“So people will still fly, go to African countries. South African Airlines resumed yesterday. Egypt is there, Rwanda, beautiful place, Seychelle, Maldives, and many other countries are there as well. Even the US is still open, the US is not closed and Europe is open as well.”
Akporiaye further revealed that passengers heading for Dubai were prevented from flying on Ethiopian Airlines yesterday, despite the fact that passengers bound for Dubai flew on other airlines such as Qatar and Egypt Air.
“Maybe it is only the Ethiopian Airline that was affected, we don’t know yet. We are waiting to see, because immediately I heard about what is happening, I reached out to other airlines and they said they didn’t get any notice and that their flights flew. They promised to get back to me if anything changes.
“As of this morning, Ethiopian airlines got their own notice, we don’t know exactly what is going on but they promised to send me a notice so we will wait till tomorrow. If by tomorrow those airlines still flew then that means it is a problem with only Ethiopian Airlines.”
Akporiaye asked the UAE authorities to grant Air Peace’s request in order to resolve the stalemate.
“Let them do what we want. Let them give Air Peace the three slots that they asked for and we will give them back their 21, that is fine. It is very simple actually, let them just do the right thing. It is the normal and moral thing to do,” she added.
When contacted yesterday on the alleged ban on Nigerians in UAE, the Director of Press Affairs in the Ministry of Aviation, Dr. James Odaudu, said he had called the attention of the minister to it.
Asked about the losses to the country, he said, “I don’t see how we can be at the losing end. These are people who are saying Nigerians should not come into their country. If you say we should not come into your country and you want to keep flying to our country, who are you coming to pick?
A former spokesman of the defunct Nigerian Airways, Mr. Chris Aligbe, in an interview with our correspondent asked Nigeria to stand its ground irrespective of the action of the UAE government.
“The fact of the matter is that the UAE has a right to decide whatever they want to decide. Whatever they decide with other airlines, I am not bothered about it. It is what they decide about Nigeria that I am bothered about.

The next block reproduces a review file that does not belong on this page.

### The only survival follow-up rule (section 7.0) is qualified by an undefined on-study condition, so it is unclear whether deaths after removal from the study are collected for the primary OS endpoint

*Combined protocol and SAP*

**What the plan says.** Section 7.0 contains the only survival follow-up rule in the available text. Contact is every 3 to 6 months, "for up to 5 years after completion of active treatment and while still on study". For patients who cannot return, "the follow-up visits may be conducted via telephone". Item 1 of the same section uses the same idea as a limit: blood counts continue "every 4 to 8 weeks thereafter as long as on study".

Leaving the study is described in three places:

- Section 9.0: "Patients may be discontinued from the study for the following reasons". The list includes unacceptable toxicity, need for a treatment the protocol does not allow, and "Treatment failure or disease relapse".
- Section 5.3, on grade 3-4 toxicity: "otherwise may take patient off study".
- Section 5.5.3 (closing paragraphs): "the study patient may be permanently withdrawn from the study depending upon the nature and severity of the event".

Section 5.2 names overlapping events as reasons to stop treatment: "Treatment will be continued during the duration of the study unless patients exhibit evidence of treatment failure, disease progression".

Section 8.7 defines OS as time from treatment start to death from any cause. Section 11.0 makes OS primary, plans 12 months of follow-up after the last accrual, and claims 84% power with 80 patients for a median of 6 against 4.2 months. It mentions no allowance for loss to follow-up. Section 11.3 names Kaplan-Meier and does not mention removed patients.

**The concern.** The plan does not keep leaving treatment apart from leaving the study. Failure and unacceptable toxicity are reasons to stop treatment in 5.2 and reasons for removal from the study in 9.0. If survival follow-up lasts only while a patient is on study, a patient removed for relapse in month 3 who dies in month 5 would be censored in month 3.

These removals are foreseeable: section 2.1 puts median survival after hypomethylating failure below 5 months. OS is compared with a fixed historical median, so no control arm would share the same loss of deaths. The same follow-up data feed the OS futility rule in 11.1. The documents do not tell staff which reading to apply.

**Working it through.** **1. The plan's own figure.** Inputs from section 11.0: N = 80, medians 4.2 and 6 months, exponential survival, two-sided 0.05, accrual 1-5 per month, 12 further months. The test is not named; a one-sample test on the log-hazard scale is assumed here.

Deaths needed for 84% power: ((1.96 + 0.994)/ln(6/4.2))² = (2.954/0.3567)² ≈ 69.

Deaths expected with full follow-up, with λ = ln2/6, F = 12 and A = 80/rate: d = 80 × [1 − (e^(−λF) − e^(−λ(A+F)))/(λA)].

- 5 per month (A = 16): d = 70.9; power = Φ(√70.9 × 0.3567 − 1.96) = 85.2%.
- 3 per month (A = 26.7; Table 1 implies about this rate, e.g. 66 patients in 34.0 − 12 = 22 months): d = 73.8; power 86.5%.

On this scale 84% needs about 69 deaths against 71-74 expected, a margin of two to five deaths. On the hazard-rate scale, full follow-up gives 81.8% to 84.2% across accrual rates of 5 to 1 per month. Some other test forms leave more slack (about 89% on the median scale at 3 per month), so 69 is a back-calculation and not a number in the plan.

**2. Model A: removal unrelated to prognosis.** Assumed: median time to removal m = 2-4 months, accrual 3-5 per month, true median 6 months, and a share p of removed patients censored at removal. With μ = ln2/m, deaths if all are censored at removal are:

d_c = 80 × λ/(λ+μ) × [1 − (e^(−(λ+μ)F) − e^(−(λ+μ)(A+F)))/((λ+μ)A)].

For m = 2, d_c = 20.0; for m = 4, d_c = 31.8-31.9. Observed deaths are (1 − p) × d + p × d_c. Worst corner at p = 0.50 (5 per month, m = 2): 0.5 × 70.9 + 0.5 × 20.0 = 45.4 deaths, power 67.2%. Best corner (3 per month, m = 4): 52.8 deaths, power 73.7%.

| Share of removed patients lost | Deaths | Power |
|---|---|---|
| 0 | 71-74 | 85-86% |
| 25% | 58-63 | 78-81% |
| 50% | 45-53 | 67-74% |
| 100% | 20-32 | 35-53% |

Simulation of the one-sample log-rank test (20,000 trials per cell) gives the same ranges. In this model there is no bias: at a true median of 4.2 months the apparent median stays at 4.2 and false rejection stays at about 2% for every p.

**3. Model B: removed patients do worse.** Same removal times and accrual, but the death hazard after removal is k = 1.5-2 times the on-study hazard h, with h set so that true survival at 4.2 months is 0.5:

“If they take a decision about us and make it impossible for us to operate, then we should respond, that is my position,” he said.
Foreign Affairs is currently conducting consultations.
The federal government has stated that talks to resolve the lingering diplomatic dispute between Nigeria and the United Arab Emirates (UAE) are ongoing.
Esther Susunwa, a spokesperson for the Ministry of Foreign Affairs, revealed this in an interview with the Daily Trust on Monday.
“I cannot answer for the aviation ministry,” she added when asked if the decision taken by the aviation minister was within the bounds of diplomatic law.
Don’t be surprised if countries push for self-interest.
However, Abdullahi Liman, a professor of international relations at Nasarawa State University’s Department of Political Science and International Relations, believes that both Nigeria’s and the UAE’s decisions are correct as long as they are in the national interest.
“The decision of the Nigerian Aviation minister to ban UAE airlines is not about wrong or right, it’s about national interest, and you should know that countries have an agenda in every decision that they take, which to me is normal.
“They have an agenda that they are pursuing and at a point in time, they take action that will trigger reaction, so we shouldn’t waste our time thinking about wrong or right, it’s the national interest that dictates everything.
“So, to me, what the UAE did was right and what our minister has done is equally right, and it’s the kind of leadership that Nigeria lacked for a very long time; somebody that will stamp his feet on the ground and stood by the national interest.
“Nigeria has faced so much humiliation in the past; even inferior nation states have been confronting Nigeria without much action. Successive administrations have done their best in protecting the national interest.”
He said the whole issue is about “national interest” but is Nigeria really ready to use the two options that dictate the fate and direction of the national interest? The two interests are holding a carrot on the right hand, and stick on the left hand. Any nation that goes along with us can take the carrot and eat, and if you are not with us we can now apply the big stick.
“In a nutshell, the economic benefits between Nigeria and UAE are complementary; we both need each other, so we will not sit down and take every sh-t from nations that equally benefit from us.
“So, what the minister of aviation did is very right, and we will just dwell on this terrain, and to me, this will not extend to the general function because it has not affected the entire diplomatic relationship.
“Our only problem is that we are respecting these people too much. I’m being very frank. It is good we push back when their excesses are becoming too much,” he said.